An Experience to Remember

Sophomores take field trip to Union Station Auschwitz exhibit


Katelyn Collins, Staff Writer

In late February, sophomore history classes traveled to Union Station to visit the “Auschwitz. Not long ago. Not far away.” exhibit. 

It opened to the public on June 14, 2021 and was supposed to stay in Kansas City until Jan. 23, 2022. Immediately tickets started to sell out, so to keep up with demand the exhibit extended its hours. By January, 300,000 people had visited, setting an all-time record for Union Station. 

People from every state and even from other countries traveled to Kansas City for the experience. The exhibit was previously in New York City, and Kansas City was its second and last stop in the U.S. 

In January it was announced that Union Station was able to extend the exhibit’s stay in KC through March 20. With not much time before the exhibit left to return to Europe, some BV students were able to visit. 

Sophomore Ashley Thatcher was one of the students who went on the field trip. 

“The museum was in sections,’’ Thatcher said. “We had headphones on with an informational tour showing us through the museum.”

The exhibit starts off by explaining the roots of antisemitism, the aftermath of World War 1 and how Hitler came to power. 

The beginning is an extremely important part of the walk through because it helps guests understand how such a tragedy could happen in the very world that we live in. After background information, there are details about the deportation process and life in Auschwitz. 

Throughout the exhibit, there are more than 700 artifacts and 400 photos on display. 

“Two artifacts that I distinctly remember are a little kid’s shoe with a sock in it and a handmade doll made from the blankets in the camps,” Thatcher said.

Graphic images of the death camp demonstrate how the prisoners were dehumanized, starved and worked to death. There are also videos of survivors explaining the living conditions and the horrific tasks that they were given. 

Eventually, guests get to the liberation section that explains the process of liberating camps and restoring the prisoners’ health. Survivors discuss the transition from survival mode to living a normal life. The simple act of eating a normal meal was difficult at first due to extreme starvation. Survivors were grateful for their liberation, but filled with pain knowing their family, friends and neighbors did not make it out alive.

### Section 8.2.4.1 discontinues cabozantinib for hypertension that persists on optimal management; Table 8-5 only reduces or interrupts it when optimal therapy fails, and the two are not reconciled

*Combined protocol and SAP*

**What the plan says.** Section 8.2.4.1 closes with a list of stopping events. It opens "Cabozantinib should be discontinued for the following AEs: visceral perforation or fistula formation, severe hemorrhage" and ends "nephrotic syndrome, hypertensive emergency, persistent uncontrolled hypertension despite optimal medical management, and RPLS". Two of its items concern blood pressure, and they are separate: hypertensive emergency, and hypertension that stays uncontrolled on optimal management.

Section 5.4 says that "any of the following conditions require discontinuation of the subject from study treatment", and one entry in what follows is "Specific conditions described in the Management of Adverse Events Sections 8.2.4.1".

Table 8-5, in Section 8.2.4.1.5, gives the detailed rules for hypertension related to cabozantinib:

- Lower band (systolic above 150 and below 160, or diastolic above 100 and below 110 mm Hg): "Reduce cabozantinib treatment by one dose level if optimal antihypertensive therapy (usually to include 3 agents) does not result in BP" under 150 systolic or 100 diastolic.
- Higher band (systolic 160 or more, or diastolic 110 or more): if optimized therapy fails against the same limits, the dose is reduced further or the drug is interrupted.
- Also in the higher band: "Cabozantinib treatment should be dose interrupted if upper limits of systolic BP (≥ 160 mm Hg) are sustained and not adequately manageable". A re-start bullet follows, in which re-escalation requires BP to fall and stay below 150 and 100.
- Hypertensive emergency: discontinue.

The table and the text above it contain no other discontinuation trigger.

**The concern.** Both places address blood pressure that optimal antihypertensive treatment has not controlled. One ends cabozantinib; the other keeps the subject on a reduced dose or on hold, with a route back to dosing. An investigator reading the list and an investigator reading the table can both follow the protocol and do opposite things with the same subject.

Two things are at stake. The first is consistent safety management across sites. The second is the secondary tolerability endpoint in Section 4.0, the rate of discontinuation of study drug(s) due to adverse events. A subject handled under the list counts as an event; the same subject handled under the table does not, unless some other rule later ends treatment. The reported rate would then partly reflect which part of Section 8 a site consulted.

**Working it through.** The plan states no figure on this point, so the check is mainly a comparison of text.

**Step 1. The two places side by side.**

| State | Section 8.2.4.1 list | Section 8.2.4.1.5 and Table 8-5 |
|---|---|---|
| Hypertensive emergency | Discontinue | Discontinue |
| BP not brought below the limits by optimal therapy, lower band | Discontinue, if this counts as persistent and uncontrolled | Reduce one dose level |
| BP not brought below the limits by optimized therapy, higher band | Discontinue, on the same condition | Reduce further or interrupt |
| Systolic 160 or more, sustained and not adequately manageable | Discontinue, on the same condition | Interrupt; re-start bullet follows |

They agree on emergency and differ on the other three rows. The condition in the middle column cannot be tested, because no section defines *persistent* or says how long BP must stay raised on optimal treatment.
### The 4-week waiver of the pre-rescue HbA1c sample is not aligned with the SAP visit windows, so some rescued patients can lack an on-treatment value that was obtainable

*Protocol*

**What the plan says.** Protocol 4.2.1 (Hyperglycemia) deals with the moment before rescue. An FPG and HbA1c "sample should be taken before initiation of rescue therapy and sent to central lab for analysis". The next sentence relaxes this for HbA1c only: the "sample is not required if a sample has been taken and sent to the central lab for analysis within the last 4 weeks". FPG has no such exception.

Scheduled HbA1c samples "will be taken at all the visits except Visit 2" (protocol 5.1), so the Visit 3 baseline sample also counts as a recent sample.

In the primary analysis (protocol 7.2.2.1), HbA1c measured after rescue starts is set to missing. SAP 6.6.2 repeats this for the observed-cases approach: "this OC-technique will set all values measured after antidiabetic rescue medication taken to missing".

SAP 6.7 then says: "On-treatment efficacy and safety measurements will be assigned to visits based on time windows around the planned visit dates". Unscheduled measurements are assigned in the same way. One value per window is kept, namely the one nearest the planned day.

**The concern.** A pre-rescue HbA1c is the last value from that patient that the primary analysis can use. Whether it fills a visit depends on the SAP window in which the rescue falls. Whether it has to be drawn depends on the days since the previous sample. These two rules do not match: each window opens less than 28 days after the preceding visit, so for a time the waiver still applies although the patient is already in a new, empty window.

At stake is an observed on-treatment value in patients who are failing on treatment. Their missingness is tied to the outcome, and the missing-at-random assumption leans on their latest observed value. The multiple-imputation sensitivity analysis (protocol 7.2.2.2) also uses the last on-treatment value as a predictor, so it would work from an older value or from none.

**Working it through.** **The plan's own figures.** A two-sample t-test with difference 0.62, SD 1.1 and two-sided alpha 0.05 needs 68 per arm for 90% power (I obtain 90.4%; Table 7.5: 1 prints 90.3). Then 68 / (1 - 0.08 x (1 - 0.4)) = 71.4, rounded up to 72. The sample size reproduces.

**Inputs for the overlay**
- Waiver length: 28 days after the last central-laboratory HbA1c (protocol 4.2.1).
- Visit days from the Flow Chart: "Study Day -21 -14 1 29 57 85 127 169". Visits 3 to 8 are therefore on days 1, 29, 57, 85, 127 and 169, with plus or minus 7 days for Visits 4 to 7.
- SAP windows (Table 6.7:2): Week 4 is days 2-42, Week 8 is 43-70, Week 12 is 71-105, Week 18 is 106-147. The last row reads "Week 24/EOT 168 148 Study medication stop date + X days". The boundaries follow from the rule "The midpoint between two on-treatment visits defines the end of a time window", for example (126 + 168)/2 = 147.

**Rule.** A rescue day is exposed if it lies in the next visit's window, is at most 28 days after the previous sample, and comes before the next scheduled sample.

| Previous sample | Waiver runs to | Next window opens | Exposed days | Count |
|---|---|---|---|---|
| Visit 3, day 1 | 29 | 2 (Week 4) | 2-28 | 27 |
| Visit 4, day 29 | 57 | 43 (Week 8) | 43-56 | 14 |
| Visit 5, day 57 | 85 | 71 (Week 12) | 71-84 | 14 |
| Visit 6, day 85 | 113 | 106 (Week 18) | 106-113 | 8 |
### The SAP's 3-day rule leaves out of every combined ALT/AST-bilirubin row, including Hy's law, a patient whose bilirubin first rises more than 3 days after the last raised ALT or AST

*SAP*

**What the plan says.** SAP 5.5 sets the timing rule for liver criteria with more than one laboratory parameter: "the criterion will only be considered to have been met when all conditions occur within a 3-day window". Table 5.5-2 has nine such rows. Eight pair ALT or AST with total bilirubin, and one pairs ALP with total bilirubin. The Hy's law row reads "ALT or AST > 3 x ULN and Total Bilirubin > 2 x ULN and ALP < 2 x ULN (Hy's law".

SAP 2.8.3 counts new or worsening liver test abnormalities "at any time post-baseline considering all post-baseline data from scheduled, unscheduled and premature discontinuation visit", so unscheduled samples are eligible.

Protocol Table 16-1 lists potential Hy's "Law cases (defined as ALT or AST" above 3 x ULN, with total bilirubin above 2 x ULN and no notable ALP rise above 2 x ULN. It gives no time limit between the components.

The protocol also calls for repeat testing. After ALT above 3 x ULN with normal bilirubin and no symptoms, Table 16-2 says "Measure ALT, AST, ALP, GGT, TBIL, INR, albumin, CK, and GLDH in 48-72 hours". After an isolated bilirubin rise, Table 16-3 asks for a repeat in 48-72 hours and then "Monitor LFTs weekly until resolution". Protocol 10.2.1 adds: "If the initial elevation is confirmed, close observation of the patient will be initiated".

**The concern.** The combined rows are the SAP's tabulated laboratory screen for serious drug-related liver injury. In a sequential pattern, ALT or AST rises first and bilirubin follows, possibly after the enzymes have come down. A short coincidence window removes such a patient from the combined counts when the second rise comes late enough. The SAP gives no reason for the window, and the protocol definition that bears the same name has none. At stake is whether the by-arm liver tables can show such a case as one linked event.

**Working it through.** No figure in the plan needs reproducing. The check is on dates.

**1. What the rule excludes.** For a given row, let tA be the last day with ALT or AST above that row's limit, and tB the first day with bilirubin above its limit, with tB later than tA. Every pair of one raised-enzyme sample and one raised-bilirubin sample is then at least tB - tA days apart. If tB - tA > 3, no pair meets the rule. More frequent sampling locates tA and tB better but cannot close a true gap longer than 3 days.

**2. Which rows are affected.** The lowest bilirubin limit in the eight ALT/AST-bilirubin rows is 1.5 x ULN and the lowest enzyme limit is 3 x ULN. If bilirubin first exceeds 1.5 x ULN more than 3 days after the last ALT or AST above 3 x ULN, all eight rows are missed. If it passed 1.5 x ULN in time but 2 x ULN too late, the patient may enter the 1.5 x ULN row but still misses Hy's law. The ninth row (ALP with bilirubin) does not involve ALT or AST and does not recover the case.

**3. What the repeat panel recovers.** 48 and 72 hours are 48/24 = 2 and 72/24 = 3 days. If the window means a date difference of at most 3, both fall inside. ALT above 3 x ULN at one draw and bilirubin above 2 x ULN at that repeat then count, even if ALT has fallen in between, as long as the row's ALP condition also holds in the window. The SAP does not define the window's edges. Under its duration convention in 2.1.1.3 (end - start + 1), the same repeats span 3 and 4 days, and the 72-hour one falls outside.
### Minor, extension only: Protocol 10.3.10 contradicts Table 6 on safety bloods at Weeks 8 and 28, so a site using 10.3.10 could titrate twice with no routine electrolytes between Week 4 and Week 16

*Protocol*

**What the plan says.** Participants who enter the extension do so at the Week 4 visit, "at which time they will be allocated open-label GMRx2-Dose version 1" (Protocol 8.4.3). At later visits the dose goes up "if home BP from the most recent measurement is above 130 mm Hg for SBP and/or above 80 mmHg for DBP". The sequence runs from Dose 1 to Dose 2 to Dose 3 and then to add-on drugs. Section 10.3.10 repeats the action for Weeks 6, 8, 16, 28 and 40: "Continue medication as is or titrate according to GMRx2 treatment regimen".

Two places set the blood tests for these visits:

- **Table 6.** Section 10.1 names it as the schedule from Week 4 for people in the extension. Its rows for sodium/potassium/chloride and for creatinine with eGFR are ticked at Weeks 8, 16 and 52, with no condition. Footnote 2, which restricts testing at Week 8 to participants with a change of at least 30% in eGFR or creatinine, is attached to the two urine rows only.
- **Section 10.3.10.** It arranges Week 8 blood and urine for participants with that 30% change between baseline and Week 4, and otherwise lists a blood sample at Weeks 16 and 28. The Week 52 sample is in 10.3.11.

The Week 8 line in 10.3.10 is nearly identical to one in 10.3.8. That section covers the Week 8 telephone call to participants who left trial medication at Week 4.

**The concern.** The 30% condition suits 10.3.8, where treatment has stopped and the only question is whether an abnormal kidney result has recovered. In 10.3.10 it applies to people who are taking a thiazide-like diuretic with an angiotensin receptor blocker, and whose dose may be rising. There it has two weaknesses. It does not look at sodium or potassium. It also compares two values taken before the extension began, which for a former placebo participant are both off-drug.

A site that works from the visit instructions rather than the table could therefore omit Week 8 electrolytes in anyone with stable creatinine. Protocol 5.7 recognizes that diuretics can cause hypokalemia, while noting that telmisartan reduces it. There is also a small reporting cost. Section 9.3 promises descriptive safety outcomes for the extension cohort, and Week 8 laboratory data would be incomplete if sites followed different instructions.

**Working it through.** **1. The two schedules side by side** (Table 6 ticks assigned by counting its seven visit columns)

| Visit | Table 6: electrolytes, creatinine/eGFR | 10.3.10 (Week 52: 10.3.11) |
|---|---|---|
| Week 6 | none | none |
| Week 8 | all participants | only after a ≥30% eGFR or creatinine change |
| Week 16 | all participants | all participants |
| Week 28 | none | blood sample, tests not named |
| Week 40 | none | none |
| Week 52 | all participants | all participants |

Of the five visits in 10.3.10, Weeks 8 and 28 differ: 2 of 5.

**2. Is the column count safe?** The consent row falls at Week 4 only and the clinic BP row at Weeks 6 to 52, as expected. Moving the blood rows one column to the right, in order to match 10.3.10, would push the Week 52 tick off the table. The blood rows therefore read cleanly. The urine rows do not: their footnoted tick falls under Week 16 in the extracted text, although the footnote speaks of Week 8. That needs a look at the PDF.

The exhibit ends with a powerful message from the survivors detailing what they want visitors to learn from the darkest chapter of history. The whole experience can take a few hours but taking the time to read all the information and see all the artifacts will leave observers with a greater appreciation for life. 

“I learned more about the camp and the destruction that it had on millions of people,” Thatcher said. “It’s important to learn of the holocaust because this mass genocide shows how even through horrible times society can stay hopeful and come together to help. Also, to prevent this from ever happening again.”

The information was a lot for students to grasp and understand. The next class period students discussed what they learned and what shocked them and any remaining questions were resolved.

Modern World History teacher Jenny Buchanan volunteers at the Midwest Center for Holocaust Education where she trains teachers how to educate their students on the Holocaust. She also is the sponsor of the Holocaust and Antisemitism Education Club.   

“I hope students gained an ability to see the Holocaust as an experience that real people experienced, with a personal narrative,” Buchanan said. “I hope students walked away with a greater understanding and an interest in learning more and [learned] to not just be bystanders but to help others.”